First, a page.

Talks & Seminars
Title: Friend or Foe? Security and Privacy Pitfalls in the Internet-of-Things Era
Prof. Murtuza Jadliwala, University of Texas at San Antonio
Date & Time: March 11, 2019 11:00
Venue: Department of Computer Science and Engineering, Room No. 109, 01st Floor, New CSE/CC Building
In this era of Internet-of-Things (IoT), new devices are becoming cyber-enabled at an extraordinary pace, many of which have traditionally never had a cyber-interface before. These devices are equipped with high-precision sensing capabilities that can capture fine-grained contextual information about end-users and their environment, and can support a variety of novel context- and activity-based applications. However, despite its tremendous promise, the upcoming IoT paradigm is fraught with significant security and privacy challenges. In this talk, I plan to highlight two specific threats that exemplify this broader concern. In the first part of the talk, I will present an inference framework that attempts to infer unlocking codes of physical combination locks from the wrist motion captured by a smartwatch’s gyroscope sensor. In the second part of the talk, I will discuss user-privacy challenges due to modern Internet-enabled smart lights by presenting specific information leakage attacks that can be carried out by solely employing the light signal(s) emitted by these lighting systems. By presenting results from our extensive and realistic experimental studies, I will further highlight the feasibility of the presented attacks and present some potential protection mechanisms against the same. I will conclude by presenting a roadmap of open problems and future research challenges in this space.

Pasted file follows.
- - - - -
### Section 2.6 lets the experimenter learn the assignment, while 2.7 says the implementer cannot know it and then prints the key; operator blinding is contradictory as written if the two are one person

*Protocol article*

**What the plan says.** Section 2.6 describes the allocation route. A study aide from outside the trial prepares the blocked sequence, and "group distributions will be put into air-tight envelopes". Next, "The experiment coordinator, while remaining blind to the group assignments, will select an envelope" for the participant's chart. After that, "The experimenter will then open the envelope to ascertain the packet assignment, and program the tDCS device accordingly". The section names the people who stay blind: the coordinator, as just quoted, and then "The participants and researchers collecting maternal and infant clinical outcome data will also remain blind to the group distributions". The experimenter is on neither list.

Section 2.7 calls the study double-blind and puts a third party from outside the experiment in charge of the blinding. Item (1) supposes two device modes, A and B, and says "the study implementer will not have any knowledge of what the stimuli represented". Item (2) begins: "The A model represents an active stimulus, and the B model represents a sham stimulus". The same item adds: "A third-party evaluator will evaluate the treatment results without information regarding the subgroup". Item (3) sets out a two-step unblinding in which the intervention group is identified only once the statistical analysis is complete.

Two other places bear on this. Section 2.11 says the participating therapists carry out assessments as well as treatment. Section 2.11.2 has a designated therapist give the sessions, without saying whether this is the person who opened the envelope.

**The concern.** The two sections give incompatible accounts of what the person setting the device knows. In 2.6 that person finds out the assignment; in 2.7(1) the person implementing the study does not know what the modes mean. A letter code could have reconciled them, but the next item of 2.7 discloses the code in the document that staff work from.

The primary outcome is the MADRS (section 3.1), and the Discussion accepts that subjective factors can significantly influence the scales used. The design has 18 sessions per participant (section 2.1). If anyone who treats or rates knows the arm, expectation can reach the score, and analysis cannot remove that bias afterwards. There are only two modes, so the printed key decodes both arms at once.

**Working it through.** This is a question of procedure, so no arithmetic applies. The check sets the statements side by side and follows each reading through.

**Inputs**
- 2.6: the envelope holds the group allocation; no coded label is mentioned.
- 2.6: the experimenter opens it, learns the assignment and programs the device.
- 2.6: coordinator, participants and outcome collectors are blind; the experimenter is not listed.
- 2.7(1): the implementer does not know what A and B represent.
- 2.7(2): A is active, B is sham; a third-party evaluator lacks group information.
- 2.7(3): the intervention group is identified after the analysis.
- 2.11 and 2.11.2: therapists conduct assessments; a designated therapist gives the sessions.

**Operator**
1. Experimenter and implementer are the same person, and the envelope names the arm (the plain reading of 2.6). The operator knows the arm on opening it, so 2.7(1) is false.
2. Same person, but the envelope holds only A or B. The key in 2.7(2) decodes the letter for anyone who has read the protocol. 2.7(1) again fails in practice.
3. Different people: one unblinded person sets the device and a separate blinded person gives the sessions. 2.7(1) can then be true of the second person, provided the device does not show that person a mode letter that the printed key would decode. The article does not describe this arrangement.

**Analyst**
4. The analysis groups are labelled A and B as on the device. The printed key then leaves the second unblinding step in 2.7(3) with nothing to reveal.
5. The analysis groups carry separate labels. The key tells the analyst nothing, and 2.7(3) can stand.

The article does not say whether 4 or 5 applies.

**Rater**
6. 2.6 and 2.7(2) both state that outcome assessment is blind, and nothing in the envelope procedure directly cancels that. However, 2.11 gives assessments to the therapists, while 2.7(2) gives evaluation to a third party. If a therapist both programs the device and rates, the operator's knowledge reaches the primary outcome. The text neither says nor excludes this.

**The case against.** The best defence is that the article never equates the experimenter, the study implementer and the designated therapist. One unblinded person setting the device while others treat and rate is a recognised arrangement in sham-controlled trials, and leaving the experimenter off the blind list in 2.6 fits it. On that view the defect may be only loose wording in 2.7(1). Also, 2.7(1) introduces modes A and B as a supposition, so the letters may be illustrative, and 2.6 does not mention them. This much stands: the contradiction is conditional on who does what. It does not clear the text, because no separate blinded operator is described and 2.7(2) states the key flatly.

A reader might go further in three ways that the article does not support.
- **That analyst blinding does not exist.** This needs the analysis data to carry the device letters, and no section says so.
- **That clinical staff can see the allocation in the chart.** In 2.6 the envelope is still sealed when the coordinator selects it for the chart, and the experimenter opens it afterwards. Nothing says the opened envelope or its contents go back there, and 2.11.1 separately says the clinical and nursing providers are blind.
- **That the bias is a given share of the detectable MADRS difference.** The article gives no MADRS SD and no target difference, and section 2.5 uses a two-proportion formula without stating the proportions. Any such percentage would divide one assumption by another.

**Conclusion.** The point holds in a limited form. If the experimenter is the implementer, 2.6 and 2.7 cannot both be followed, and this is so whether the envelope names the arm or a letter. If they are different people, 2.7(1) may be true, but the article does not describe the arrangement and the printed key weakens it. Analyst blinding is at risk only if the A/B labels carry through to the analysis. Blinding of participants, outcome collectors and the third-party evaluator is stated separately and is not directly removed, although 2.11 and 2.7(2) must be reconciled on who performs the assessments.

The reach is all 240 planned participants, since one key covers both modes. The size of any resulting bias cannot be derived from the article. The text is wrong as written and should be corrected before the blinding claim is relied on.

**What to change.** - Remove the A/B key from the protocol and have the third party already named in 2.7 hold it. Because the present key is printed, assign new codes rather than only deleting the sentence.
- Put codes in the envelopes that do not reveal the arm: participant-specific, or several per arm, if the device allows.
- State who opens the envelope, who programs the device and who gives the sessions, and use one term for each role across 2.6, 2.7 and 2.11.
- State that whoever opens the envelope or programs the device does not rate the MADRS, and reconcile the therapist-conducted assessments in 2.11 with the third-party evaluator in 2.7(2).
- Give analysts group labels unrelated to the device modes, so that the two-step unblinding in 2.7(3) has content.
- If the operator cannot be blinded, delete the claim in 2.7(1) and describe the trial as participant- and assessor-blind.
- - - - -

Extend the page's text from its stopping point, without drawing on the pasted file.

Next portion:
Speaker Profile:
Murtuza Jadliwala is currently an Assistant Professor (tenure-track) in the Department of Computer Science at the University of Texas at San Antonio (UTSA), where he directs the Security, Privacy, Trust and Ethics in Computing Research Lab (SPriTELab). His research interests are broadly in the areas of mobile, network and distributed systems security and privacy, especially, security and privacy of modern cyber-physical and socio-technical systems and applications. He obtained his doctoral (PhD) degree in Computer Science from the University at Buffalo, State University of New York in 2008. Prior to joining UTSA, he was a Post-Doctoral Research Fellow with the Laboratory for computer Communications and Applications (LCA1) at the Swiss Federal Institute of Technology (EPFL) in Lausanne, Switzerland (2008 – 2011) and an Assistant Professor (tenure-track) in the Electrical Engineering and Computer Science department at the Wichita State University (2012 – 2017). He was selected as an US Air Force Office of Scientific Research (AFOSR) Summer Faculty Fellow in 2015. His research in mobile and wearable device security has been funded by numerous research awards from the US National Science Foundation (NSF), US Air Force Research Lab (AFRL) and AFOSR.
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